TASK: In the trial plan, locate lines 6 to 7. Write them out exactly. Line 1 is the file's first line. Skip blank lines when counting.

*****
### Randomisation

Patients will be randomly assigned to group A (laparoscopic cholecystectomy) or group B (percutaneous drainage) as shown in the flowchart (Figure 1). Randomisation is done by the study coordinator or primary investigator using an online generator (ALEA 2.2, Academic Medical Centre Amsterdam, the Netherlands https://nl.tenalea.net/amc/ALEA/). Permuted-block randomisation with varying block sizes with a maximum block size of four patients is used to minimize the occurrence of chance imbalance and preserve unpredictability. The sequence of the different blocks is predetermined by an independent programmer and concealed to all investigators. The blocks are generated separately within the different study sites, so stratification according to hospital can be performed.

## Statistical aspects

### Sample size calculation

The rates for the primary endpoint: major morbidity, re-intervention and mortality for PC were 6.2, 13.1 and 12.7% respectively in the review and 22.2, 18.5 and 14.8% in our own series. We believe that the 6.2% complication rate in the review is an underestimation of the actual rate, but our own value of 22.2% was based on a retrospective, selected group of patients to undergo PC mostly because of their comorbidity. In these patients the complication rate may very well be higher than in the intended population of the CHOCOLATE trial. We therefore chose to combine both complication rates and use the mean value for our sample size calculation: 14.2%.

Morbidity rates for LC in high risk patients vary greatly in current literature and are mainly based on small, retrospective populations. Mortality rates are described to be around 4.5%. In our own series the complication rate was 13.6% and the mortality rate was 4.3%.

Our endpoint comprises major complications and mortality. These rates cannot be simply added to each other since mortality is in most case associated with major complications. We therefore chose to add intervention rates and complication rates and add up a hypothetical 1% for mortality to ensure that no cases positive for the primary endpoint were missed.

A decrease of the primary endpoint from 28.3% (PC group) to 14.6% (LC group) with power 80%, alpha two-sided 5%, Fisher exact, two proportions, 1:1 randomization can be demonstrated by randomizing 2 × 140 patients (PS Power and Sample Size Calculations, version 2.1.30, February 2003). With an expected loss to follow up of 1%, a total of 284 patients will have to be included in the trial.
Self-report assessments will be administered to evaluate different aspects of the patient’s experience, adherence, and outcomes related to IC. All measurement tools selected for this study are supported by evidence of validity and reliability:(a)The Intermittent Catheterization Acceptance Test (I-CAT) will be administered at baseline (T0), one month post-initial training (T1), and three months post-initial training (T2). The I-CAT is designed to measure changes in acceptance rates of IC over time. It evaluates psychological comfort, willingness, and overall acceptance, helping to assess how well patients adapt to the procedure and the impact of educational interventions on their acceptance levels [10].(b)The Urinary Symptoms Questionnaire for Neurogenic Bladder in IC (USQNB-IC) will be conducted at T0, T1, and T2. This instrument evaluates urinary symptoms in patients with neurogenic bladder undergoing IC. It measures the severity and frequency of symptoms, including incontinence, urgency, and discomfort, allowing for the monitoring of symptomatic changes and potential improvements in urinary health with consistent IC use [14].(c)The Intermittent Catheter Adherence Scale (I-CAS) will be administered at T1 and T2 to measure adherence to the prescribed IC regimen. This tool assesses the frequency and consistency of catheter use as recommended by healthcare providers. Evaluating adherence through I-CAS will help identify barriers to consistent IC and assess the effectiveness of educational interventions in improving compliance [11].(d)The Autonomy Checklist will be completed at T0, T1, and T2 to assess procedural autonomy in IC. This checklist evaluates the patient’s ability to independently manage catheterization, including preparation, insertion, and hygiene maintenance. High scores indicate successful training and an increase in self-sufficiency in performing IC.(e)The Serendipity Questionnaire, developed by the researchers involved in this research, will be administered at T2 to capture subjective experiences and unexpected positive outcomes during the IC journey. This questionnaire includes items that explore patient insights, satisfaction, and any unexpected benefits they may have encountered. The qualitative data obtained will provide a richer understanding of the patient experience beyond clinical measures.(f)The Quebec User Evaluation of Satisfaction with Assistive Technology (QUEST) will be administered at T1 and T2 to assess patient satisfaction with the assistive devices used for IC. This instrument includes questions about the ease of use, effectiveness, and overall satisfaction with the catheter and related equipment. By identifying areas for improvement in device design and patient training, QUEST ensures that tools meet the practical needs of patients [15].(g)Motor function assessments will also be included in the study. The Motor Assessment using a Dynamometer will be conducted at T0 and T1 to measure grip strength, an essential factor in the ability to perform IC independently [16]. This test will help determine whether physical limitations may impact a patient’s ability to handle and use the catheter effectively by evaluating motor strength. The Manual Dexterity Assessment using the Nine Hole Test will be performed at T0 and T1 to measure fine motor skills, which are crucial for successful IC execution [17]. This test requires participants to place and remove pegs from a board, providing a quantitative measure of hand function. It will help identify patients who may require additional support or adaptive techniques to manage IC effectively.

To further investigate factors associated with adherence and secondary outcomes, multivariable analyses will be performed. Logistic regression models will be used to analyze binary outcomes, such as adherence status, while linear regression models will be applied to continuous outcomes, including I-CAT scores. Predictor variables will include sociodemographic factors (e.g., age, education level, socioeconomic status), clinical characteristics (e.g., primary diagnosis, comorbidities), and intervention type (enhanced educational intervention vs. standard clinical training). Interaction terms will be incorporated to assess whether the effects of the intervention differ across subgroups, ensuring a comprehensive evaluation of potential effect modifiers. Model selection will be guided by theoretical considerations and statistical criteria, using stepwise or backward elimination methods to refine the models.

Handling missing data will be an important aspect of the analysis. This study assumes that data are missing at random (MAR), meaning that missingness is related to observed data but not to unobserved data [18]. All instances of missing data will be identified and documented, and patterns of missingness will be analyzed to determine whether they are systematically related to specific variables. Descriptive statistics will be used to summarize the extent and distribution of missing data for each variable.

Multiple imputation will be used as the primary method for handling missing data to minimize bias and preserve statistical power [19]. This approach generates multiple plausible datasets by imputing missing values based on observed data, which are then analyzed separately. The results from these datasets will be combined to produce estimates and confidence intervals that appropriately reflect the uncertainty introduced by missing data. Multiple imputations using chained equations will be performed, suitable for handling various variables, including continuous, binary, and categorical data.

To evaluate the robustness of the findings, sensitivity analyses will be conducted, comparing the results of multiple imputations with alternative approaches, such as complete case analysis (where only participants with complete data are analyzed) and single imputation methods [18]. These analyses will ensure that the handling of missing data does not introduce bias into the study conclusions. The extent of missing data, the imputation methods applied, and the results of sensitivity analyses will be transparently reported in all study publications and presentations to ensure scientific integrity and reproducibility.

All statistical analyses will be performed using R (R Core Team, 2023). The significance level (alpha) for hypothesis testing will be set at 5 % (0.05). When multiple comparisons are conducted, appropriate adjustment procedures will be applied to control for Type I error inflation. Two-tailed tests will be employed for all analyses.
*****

Morbidity rates for LC in high risk patients vary greatly in current literature and are mainly based on small, retrospective populations. Mortality rates are described to be around 4.5%. In our own series the complication rate was 13.6% and the mortality rate was 4.3%.

Our endpoint comprises major complications and mortality. These rates cannot be simply added to each other since mortality is in most case associated with major complications. We therefore chose to add intervention rates and complication rates and add up a hypothetical 1% for mortality to ensure that no cases positive for the primary endpoint were missed.